I purchased a doughnut pan a few years back for a recipe-testing project I was working on, but after two or three uses, it got squirreled away in my laundry room, along with plenty of other unitaskers left quietly to die. I decided recently to brush off the pan and give it another go, and I am so glad I did.
l will be the first to admit that these "faux-nuts" will never be as good as a warm batch of Krispy Kremes, but they are definitely delicious enough to satisfy a hankering when there's no glowing "Hot Now!" sign in sight.
For me, a good doughnut will always include a matte chocolate glaze and lots and lots of sprinkles. The pairing was a guilty pleasure as a child. Still is. Perhaps it's because my doting father always let me sneak a few before Sunday school, under the strict orders not to squeal to mom. (Don't worry, my mother and I shared a healthy obsession with chocolate malts, and the best place in town just happened to be located right next to my pediatric dentist. I swore I'd never tell.)
I try to steer clear of doughnuts on a day-to-day basis, but that doesn't mean I don't take a loooong pause every time I pass a Krispy Kreme display. Every now and then a girl's got to give in to her cravings, and with my doughnut pan gathering cobwebs on a shelf, it seemed like maybe it was time to give my old favorite a go.
Now let me just clear the air early. Obviously I know that "real" doughnuts are fried, but I was daring to be different here. It's all in the name of fun, right? (And y'all know this girl isn't afraid of a little hot oil.) For the sake of this particular recipe, I wanted all the ease of baking with the same deep-fried flavors we know and love.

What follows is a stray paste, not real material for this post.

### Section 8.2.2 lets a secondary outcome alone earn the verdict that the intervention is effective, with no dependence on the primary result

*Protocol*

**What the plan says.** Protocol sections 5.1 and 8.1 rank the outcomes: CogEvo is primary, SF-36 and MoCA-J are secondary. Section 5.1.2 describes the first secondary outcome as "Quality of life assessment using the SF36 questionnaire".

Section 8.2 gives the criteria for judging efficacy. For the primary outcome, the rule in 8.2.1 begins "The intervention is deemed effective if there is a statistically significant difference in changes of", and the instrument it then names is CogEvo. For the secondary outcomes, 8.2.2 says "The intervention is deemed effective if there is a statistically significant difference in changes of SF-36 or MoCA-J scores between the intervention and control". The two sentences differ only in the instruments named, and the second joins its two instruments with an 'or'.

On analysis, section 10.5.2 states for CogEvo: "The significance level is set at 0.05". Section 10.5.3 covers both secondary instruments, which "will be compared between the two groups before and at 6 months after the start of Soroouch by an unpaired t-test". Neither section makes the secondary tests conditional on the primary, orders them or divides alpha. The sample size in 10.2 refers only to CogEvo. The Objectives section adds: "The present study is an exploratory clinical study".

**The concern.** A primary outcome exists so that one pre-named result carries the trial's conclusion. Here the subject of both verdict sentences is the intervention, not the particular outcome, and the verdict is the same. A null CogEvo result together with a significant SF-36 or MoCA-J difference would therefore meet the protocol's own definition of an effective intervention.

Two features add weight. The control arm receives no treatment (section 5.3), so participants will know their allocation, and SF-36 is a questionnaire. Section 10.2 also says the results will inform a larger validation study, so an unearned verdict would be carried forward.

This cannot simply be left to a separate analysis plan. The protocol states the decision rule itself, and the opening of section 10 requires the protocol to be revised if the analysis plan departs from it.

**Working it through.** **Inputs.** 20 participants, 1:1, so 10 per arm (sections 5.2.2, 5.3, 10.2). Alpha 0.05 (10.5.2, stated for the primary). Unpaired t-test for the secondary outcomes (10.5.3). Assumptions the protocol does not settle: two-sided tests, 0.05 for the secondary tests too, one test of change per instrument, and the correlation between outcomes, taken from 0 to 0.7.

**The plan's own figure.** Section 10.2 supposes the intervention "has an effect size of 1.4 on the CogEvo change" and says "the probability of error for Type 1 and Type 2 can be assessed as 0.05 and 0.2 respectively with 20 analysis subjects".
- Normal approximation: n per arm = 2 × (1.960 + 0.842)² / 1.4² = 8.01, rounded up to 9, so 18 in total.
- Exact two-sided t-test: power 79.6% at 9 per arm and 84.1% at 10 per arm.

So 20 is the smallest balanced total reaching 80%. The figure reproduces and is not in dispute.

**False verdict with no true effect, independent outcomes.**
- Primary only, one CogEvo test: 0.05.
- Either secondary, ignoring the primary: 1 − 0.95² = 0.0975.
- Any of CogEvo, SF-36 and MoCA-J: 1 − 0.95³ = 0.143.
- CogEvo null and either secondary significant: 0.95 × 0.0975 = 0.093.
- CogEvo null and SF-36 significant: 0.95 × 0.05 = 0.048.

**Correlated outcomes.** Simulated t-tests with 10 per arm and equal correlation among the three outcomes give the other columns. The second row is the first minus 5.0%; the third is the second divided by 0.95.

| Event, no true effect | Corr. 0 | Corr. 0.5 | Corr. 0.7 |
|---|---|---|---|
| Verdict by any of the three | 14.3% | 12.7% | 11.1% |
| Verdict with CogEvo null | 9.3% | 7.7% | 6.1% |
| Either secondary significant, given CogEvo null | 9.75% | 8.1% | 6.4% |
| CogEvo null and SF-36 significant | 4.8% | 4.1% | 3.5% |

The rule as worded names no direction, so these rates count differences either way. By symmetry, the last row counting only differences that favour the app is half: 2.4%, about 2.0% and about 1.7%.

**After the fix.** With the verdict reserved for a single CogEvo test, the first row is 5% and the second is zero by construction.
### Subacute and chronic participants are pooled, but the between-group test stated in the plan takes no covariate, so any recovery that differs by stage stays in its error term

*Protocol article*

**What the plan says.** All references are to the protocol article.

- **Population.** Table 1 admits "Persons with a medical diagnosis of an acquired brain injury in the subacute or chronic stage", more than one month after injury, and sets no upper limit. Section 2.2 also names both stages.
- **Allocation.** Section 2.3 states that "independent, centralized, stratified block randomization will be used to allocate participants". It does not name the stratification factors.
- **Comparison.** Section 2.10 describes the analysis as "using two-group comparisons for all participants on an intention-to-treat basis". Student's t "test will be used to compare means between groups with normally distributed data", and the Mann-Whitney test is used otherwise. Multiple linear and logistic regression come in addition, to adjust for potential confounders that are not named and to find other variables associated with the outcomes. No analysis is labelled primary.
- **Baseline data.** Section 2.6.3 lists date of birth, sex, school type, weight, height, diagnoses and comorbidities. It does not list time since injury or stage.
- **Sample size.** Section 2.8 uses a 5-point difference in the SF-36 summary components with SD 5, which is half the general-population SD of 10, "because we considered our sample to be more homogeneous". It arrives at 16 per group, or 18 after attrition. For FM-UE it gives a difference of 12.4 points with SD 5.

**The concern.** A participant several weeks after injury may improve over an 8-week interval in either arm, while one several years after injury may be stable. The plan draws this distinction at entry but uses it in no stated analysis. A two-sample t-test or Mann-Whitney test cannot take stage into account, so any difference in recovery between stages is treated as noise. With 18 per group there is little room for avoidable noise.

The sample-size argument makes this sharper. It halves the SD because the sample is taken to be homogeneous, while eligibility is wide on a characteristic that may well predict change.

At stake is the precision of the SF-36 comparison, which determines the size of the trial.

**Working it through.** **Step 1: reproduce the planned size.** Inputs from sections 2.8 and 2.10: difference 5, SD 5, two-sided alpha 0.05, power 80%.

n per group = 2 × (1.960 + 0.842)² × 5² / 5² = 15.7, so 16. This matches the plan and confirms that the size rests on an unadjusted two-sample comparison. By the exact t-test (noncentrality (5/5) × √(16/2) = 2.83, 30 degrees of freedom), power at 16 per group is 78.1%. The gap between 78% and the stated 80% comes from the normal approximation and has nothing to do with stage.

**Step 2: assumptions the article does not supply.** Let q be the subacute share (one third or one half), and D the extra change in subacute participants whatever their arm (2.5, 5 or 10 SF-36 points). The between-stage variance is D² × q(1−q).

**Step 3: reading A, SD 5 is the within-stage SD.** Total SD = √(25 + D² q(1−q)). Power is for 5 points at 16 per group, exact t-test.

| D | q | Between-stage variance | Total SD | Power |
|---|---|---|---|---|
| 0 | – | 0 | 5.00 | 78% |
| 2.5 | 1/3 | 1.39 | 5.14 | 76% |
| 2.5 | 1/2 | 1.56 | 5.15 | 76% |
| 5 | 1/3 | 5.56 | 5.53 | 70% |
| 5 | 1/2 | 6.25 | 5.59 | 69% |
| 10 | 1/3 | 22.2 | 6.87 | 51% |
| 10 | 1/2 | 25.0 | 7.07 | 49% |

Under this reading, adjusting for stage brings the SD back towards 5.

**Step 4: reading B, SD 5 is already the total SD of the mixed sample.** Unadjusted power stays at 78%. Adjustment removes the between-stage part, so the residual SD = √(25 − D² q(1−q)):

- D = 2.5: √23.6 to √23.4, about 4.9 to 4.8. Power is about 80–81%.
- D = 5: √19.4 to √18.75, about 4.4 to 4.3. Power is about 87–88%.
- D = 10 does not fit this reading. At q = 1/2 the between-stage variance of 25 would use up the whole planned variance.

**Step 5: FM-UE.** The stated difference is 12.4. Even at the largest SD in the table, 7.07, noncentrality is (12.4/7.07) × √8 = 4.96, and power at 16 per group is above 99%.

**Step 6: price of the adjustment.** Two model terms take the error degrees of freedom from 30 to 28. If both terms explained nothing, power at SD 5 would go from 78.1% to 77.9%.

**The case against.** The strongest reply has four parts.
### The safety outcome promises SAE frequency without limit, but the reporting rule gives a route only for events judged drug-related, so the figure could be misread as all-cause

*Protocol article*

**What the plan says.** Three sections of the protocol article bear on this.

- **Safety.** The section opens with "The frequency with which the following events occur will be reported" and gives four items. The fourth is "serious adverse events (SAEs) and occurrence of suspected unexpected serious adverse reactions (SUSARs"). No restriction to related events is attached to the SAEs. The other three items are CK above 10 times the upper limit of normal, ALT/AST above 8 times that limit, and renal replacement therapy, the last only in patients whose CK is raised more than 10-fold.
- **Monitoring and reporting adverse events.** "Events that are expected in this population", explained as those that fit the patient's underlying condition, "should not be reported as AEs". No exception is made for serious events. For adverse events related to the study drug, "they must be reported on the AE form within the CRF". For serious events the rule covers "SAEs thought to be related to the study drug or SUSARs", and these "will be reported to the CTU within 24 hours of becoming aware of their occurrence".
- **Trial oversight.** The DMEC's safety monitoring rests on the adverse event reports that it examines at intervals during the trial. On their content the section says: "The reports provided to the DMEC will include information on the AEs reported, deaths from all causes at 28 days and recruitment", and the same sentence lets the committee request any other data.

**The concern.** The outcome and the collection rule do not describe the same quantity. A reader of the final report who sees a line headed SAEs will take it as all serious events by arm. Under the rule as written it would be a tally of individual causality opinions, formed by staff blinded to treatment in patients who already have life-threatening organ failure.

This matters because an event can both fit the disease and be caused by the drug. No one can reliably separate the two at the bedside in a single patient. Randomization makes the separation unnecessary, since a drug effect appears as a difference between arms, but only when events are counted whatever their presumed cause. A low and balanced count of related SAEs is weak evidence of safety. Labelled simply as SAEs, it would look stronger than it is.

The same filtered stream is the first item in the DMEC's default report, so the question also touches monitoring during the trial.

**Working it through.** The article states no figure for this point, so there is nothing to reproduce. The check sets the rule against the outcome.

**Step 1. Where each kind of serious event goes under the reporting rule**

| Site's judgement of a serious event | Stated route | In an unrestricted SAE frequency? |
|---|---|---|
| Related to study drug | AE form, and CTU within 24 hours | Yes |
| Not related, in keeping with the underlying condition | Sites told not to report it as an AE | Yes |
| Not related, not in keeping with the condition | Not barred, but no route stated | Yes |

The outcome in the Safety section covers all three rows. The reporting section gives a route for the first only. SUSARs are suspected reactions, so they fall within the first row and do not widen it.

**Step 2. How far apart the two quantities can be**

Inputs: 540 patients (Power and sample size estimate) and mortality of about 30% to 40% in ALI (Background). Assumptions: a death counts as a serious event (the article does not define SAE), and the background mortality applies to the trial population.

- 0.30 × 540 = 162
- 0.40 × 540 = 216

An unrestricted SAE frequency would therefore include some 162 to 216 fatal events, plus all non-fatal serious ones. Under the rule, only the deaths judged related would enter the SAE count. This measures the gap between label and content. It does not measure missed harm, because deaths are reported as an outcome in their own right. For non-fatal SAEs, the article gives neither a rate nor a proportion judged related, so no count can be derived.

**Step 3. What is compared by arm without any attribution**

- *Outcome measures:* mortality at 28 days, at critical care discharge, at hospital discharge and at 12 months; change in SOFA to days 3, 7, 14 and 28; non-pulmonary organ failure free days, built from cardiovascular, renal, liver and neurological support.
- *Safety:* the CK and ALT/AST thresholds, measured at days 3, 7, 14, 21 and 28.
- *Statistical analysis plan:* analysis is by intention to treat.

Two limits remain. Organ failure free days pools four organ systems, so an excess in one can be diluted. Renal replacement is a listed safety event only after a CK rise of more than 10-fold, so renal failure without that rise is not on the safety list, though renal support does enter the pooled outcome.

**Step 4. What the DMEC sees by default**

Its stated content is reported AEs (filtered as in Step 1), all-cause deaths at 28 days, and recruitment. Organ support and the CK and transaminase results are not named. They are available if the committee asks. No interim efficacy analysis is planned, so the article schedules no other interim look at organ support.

To get it right, I borrowed a technique from Southern-style angel biscuits, which are considered foolproof since they get leavening from both baking powder and yeast. It's a double-rising whammy. A sprinkle of nutmeg seals the deal. To gild the lily, I took one final tip from those sinful Krispy Kremes and used two glazes instead of just one. The doughnuts are first fully submerged in a buttery bath of vanilla-spiked glaze, and then just the tops are dunked in a final coat of delicious chocolate.
The grand finale? A healthy dose of sprinkles, of course.
Makes 12 doughnuts (recipe can easily be halved)
For the doughnuts:
2 teaspoons active dry yeast
2 tablespoons warm water
2 cups all-purpose flour
1 1/4 cups sugar
1 1/2 teaspoons baking powder
1/2 teaspoon freshly grated nutmeg
1/2 teaspoon salt
2 large eggs
1 cup vanilla yogurt, whole-milk or low-fat
4 tablespoons (1/2 stick) unsalted butter, melted
2 teaspoons vanilla bean paste or pure vanilla extract
For the vanilla glaze layer:
4 tablespoons (1/2 stick) unsalted butter
1 1/2 cups powdered sugar
2 teaspoons pure vanilla extract
3 tablespoons evaporated milk, plus more to thin if needed
For the chocolate glaze layer:
4 ounces semisweet chocolate, roughly chopped
2 tablespoons unsalted butter
1 cup powdered sugar